TO understand why the American decision to talk to the Palestine Liberation Organization (PLO) caused such a spectacular, and varied, reaction, one must start with an understanding of what is actually going on. The real issue behind all the rhetoric is whether the Israel of the future is to be ``big'' or ``little.''
In this respect, ``big'' means Israel's holding all of the land lying West of the Jordan River, plus the Golan Heights on the East Bank. Maintaining a Jewish majority in that state would require expelling another million Arabs in addition to those now living in exile. ``Little'' means roughly the Israel that existed from 1947 to 1967, with most of the presently occupied territories to be self-governed by Arabs, with no Israeli soldiers or police having authority over Arabs.
The decision whether the ultimate Israel is to be ``big'' or ``little'' lies with the United States. A ``little'' Israel existing by consent of the Arab neighbors and living in a mutually cooperative common market with those neighbors could conceivably someday be able to survive without any American subsidy. A ``big'' Israel means a state of continuing hostility with its Arab neighbors and an increasing drain on the US Treasury.
The most significant thing that happened on the day after Secretary of State George Shultz announced that the US would open direct talks with the PLO was a hurriedly called meeting in New York of the Conference of Presidents of Major American Jewish Organizations. The meeting was behind closed doors. The chairman, Morris Abram, held a press conference after the session and announced ``I accept what [Mr. Shultz] has done.'' He added that he had the backing of the ``majority'' of his group's constituent organizations.
The government of Israel protested Shultz's action. Hard-line Israelis vied in the vigor of their denunciations of the deed. Hard-line American Zionists echoed the protests from Israeli government sources. But Mr. Abram, speaking for the great majority of American Jews, accepted the deed.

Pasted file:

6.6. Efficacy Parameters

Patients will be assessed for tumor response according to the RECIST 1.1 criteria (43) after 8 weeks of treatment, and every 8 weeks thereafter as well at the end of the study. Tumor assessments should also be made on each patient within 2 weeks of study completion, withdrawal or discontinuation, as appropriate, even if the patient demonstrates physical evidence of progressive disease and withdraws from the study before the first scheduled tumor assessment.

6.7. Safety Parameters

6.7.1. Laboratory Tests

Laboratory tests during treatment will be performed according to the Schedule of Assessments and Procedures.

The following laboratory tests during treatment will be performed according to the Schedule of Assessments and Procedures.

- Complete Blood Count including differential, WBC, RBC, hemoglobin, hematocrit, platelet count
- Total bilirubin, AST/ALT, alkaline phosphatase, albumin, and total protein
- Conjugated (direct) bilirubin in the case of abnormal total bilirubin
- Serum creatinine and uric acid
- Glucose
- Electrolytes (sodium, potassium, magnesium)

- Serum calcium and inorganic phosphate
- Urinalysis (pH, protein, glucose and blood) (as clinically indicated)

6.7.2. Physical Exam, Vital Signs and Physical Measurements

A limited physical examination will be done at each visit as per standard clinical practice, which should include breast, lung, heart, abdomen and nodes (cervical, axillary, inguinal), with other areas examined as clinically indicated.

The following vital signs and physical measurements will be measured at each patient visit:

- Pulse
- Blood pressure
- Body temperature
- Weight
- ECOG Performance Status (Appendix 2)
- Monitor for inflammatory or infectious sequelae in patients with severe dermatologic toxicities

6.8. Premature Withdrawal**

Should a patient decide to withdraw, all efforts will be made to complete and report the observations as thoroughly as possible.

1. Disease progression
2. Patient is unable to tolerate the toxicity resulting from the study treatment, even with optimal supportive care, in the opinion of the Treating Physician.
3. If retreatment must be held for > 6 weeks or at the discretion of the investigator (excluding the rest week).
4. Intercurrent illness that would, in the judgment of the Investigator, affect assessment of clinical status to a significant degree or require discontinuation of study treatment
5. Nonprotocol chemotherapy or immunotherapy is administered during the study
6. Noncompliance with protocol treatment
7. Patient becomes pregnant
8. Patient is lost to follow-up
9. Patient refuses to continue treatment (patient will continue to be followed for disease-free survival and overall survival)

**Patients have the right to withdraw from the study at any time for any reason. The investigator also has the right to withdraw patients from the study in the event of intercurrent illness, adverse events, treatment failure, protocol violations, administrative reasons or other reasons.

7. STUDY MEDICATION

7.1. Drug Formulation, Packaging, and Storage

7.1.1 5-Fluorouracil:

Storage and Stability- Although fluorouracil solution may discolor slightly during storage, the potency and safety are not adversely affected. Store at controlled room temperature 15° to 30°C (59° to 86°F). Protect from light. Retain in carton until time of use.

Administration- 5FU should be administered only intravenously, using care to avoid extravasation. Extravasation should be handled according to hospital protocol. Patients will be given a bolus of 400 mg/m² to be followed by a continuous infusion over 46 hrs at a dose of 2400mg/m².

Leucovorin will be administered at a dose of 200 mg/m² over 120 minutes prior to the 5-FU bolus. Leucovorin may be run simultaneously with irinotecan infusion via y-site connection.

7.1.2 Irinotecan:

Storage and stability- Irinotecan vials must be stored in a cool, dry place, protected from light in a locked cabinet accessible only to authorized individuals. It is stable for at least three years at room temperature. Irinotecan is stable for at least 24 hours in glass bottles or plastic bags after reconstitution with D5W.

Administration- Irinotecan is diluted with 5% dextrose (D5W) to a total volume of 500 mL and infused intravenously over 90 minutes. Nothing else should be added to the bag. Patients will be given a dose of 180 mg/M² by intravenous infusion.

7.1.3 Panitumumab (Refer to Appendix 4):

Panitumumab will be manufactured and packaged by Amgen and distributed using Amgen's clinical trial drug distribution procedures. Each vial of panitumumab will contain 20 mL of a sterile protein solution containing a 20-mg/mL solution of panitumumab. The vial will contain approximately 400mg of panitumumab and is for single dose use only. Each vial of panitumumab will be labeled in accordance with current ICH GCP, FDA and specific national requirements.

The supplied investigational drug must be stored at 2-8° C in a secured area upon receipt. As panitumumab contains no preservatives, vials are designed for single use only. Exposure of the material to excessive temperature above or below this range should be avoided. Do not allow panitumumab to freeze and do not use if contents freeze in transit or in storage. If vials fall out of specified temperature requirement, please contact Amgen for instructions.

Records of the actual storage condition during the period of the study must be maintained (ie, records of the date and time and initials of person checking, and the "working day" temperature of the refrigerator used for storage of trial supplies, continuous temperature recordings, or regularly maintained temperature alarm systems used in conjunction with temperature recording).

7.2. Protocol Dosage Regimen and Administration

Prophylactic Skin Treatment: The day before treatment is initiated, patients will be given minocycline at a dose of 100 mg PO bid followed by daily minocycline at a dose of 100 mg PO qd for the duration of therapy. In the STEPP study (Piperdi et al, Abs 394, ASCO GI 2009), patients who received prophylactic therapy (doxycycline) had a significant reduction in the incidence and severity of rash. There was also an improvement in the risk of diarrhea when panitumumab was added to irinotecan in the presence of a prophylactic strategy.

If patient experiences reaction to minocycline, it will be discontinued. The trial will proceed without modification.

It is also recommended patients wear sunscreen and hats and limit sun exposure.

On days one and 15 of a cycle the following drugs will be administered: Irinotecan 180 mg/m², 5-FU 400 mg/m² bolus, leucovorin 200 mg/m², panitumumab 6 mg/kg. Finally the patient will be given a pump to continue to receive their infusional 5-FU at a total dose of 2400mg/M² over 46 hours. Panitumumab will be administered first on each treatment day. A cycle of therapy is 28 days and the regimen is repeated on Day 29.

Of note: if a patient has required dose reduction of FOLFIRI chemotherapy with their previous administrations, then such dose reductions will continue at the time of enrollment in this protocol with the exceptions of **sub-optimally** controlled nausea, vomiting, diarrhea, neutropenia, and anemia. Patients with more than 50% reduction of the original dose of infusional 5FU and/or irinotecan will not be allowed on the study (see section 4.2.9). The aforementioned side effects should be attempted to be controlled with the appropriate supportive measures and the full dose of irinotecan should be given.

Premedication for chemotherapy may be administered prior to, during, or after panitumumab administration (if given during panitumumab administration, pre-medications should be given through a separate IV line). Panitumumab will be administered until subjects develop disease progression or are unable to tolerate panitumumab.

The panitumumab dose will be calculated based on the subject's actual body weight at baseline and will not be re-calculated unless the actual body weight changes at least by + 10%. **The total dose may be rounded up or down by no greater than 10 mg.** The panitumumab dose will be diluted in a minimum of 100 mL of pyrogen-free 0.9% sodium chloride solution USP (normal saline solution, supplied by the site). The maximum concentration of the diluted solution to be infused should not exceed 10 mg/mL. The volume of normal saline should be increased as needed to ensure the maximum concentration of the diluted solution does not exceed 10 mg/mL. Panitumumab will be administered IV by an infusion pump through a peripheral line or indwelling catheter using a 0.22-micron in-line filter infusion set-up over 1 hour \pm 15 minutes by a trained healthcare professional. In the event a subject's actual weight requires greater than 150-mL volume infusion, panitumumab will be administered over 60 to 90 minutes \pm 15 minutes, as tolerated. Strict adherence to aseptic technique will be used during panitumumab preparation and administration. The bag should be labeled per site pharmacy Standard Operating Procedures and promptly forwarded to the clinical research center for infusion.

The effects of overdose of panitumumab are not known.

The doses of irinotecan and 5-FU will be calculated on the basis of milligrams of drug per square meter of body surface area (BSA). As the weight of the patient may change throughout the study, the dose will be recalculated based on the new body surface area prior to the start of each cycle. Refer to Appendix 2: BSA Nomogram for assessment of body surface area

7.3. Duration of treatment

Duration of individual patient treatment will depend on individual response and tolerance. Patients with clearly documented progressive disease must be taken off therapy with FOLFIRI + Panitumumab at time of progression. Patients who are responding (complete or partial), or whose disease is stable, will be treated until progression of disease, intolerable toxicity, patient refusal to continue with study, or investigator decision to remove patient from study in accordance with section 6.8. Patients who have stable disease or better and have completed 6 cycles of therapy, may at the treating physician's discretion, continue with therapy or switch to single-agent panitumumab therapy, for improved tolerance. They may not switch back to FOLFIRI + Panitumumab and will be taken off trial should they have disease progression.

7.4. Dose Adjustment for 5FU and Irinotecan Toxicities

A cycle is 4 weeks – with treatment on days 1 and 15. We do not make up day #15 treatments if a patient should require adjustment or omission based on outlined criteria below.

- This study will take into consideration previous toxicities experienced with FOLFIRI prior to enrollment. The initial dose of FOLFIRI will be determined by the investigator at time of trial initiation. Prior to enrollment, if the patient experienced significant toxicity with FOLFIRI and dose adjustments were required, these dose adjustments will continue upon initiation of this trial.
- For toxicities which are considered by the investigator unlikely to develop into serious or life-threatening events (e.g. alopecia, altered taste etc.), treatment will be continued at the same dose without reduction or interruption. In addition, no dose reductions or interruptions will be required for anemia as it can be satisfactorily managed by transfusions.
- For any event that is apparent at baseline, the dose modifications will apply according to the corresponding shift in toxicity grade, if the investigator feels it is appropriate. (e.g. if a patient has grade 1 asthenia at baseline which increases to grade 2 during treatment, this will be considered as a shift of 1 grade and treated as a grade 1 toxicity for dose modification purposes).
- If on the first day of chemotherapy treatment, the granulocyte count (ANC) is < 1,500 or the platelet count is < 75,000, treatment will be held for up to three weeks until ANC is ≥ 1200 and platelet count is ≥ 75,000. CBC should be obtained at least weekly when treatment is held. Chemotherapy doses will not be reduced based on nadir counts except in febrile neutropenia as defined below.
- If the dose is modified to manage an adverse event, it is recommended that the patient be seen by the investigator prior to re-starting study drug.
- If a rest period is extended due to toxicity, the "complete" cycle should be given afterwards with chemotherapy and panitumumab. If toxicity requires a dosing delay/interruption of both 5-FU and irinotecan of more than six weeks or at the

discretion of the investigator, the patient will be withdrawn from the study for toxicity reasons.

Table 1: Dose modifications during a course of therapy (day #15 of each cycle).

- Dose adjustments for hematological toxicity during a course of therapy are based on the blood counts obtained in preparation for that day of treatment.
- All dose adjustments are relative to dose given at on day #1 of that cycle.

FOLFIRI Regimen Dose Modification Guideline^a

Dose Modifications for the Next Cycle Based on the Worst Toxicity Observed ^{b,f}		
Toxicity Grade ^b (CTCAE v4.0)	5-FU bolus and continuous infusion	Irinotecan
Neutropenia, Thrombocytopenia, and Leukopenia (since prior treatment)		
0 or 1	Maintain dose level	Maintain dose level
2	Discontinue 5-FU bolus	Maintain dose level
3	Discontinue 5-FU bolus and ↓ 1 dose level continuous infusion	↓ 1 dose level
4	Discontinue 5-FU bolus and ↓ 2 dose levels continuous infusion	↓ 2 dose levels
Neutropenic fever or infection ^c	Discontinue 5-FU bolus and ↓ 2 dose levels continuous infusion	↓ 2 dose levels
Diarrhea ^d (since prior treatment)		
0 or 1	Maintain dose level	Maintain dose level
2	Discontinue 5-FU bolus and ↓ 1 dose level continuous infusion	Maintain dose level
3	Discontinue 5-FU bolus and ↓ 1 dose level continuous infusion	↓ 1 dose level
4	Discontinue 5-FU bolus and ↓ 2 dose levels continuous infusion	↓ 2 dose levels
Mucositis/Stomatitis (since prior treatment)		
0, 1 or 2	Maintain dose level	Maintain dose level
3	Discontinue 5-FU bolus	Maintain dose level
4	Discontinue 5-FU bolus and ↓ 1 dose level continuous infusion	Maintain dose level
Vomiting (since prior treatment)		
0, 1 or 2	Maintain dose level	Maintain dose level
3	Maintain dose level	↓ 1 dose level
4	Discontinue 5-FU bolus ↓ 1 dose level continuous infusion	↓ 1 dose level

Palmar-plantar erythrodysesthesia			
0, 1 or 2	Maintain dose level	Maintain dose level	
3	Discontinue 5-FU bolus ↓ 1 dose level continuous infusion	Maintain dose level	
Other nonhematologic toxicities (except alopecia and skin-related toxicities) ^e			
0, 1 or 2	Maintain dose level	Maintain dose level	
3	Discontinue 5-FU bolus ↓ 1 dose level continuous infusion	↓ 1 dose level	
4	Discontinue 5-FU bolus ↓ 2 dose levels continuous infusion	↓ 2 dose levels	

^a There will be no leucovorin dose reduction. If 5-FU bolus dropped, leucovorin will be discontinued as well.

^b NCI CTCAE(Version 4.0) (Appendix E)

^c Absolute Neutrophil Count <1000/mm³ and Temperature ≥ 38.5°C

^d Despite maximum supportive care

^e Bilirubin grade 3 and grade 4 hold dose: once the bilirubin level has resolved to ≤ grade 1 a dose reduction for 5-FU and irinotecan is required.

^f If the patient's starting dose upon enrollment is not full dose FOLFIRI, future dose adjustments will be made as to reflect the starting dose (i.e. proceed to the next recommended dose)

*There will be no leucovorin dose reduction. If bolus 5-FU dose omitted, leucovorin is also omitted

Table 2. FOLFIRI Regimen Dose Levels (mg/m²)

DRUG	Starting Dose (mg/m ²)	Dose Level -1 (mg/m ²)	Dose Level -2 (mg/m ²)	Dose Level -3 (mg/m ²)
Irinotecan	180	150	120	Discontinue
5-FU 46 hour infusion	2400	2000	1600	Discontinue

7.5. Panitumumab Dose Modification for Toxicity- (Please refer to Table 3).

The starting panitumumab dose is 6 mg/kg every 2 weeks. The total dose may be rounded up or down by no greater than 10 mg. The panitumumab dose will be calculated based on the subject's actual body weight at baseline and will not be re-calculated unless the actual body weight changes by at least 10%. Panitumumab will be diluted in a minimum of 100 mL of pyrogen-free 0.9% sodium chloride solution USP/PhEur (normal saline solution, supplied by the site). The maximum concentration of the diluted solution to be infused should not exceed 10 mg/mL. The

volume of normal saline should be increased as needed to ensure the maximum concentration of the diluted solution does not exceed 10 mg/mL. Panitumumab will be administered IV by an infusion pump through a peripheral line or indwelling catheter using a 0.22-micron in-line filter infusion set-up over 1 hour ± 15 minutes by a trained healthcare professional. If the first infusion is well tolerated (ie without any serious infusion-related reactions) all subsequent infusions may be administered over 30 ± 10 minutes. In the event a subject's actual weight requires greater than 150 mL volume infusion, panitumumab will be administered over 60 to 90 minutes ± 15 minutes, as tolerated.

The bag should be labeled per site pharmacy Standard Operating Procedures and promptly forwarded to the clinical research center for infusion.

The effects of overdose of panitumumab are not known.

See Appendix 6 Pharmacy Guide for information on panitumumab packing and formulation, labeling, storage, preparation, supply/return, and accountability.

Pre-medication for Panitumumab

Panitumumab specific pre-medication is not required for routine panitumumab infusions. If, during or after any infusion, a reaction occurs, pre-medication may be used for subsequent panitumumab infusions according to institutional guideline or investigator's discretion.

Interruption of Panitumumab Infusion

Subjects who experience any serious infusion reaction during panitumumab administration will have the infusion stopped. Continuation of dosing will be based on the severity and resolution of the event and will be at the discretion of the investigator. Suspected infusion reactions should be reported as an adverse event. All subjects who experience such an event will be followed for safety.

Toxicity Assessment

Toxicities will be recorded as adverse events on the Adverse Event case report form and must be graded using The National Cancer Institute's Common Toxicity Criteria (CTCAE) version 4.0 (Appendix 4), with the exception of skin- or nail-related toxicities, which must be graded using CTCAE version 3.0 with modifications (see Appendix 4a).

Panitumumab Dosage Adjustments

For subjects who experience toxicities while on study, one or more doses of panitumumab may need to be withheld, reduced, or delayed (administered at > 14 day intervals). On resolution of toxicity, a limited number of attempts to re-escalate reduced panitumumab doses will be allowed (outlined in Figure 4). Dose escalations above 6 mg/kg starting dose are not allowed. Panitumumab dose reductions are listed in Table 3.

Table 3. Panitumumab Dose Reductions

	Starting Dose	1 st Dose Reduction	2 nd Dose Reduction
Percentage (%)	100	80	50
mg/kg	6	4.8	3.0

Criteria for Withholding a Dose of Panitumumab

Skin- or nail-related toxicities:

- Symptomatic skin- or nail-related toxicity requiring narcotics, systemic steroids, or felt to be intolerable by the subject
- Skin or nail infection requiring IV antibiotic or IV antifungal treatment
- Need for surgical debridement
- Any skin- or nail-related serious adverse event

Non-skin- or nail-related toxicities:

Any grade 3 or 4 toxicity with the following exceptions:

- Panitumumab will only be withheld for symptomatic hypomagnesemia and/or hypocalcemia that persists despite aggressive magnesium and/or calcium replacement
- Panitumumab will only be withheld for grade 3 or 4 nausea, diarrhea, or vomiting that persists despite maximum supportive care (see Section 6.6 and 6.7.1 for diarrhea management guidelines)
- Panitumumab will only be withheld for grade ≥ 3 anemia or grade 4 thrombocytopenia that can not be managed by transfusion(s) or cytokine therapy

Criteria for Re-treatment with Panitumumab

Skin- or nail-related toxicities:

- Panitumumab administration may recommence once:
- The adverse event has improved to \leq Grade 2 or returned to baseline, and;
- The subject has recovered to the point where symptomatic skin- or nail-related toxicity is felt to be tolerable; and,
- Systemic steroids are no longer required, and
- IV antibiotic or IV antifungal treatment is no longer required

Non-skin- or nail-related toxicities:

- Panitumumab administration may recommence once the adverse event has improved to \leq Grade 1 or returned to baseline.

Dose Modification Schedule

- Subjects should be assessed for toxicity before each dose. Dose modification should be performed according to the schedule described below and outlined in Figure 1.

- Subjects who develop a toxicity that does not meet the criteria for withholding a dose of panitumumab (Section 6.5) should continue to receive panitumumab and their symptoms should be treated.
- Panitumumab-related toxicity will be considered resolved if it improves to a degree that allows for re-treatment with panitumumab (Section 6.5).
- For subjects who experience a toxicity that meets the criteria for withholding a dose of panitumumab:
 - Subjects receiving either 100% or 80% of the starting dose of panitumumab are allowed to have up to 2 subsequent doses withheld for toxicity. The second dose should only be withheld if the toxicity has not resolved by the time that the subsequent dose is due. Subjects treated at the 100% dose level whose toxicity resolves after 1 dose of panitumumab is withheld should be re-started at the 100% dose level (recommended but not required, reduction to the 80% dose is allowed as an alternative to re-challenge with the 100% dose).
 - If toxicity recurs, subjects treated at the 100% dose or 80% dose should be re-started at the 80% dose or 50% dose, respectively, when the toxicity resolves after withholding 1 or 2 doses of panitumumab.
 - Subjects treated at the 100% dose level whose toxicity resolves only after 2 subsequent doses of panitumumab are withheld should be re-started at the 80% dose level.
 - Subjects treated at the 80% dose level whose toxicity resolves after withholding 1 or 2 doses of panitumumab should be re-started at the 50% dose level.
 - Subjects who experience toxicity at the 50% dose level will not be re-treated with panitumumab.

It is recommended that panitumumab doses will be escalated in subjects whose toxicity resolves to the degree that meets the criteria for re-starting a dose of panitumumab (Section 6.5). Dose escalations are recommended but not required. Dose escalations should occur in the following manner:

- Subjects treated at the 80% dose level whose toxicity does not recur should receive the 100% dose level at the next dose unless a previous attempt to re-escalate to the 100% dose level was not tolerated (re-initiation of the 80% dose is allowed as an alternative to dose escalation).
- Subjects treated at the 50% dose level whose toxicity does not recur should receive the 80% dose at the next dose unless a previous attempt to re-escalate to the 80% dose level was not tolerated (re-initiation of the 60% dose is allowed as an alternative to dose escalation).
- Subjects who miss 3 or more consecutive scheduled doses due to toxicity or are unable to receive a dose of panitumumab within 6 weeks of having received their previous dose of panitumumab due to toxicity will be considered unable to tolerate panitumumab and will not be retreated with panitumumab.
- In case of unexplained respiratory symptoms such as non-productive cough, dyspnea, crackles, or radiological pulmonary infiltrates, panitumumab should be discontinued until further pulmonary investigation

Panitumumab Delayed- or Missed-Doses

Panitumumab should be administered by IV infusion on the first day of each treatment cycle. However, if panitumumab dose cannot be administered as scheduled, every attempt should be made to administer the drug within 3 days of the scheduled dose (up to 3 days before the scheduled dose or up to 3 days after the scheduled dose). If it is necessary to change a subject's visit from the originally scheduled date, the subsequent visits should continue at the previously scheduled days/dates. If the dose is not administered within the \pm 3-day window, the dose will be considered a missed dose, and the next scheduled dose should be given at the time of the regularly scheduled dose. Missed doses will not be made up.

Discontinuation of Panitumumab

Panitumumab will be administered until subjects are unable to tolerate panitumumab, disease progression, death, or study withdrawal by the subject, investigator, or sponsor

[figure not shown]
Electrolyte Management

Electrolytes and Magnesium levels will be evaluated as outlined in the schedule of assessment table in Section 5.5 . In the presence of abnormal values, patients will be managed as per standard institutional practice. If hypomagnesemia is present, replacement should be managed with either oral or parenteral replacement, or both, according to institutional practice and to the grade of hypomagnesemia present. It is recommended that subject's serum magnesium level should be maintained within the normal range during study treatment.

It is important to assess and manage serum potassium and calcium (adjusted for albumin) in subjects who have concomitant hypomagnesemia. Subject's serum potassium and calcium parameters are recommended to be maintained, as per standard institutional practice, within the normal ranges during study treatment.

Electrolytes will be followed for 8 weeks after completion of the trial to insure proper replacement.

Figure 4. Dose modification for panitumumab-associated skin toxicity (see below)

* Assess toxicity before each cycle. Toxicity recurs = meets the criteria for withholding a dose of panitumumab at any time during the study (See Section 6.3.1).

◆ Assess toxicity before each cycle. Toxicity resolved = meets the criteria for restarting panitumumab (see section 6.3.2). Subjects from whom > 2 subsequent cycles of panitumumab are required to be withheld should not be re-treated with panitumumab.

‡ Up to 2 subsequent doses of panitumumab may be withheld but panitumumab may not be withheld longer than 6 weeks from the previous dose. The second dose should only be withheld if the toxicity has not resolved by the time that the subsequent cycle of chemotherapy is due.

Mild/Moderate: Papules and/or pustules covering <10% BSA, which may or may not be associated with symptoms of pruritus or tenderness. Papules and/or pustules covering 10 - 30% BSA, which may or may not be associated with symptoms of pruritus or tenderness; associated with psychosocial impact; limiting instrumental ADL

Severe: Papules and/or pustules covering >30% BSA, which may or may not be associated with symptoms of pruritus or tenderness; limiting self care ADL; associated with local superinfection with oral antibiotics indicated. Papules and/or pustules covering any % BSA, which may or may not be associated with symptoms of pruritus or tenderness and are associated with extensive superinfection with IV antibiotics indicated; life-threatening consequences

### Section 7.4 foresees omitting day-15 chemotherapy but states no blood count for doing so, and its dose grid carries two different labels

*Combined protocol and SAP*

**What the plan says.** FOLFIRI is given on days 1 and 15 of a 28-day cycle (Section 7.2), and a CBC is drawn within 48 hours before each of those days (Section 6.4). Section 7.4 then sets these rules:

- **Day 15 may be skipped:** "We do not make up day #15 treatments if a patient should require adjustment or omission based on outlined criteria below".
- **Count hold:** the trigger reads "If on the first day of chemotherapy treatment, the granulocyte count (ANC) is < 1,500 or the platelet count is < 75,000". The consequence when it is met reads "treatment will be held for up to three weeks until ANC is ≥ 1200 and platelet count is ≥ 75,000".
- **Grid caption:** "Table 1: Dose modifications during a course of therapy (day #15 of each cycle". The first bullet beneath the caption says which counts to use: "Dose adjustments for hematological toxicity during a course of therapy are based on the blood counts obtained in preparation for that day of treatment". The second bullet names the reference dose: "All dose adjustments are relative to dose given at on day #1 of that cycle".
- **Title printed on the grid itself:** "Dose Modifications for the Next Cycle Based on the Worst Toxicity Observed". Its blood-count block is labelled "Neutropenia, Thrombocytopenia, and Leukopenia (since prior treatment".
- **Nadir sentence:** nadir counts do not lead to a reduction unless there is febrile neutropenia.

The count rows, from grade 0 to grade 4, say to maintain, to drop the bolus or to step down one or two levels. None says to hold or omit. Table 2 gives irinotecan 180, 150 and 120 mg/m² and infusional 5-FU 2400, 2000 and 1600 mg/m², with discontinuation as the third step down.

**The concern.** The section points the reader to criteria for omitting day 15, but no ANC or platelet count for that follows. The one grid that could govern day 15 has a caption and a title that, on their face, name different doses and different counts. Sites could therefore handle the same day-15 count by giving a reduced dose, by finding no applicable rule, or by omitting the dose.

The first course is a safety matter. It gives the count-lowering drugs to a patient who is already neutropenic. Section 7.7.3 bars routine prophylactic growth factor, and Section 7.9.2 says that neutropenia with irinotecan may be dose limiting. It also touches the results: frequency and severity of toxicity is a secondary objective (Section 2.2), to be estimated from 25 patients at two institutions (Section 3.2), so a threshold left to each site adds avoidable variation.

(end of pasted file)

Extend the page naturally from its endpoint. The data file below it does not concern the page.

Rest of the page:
In other words, Shultz had the consent of the most representative and responsible spokesman of the American Jewish community for the decision to have American diplomats meet and open a dialogue with Yasser Arafat, chairman of the PLO.
This sends a message to the government of Israel. It says that the US government, with the consent of the leaders of the American Jewish community, is not willing to commit itself any longer to the costs of an Israel that refuses to come to terms with the Arab community in the Middle East. The US is talking with the PLO because only by so doing can the road be opened toward a peace to involve a little, not a big, Israel.
This is a painful moment for Israel. Half its population, insofar as one can judge from election results and public-opinion polls, wants the bigger Israel of Menachem Begin's dreams. That half wants it bitterly and passionately. The repression of the Arab uprising on the West Bank testifies to this daily.
So long as the US refused to talk to the PLO directly, the US was, in effect, underwriting the desire of those who want the ``big'' Israel. It was implying that the US would go on indefinitely subsidizing Israel in a state of perpetual hostility with the Arab community.
Now we are in a new game. Shultz denies that the decision to talk with the PLO means recognizing a Palestinian state. Technically, he is correct. But the Israelis who protest the deed are also correct. The mere fact of talking recognizes that there is a Palestine independence movement, that its spokesman is Mr. Arafat, and there can be no true peace in the Middle East by means other than an agreement between Israel and the PLO. In other words, the US now, for the first time since 1975, is moving down a road that could mean a peace, because it aims at a small rather than a big Begin-type Israel.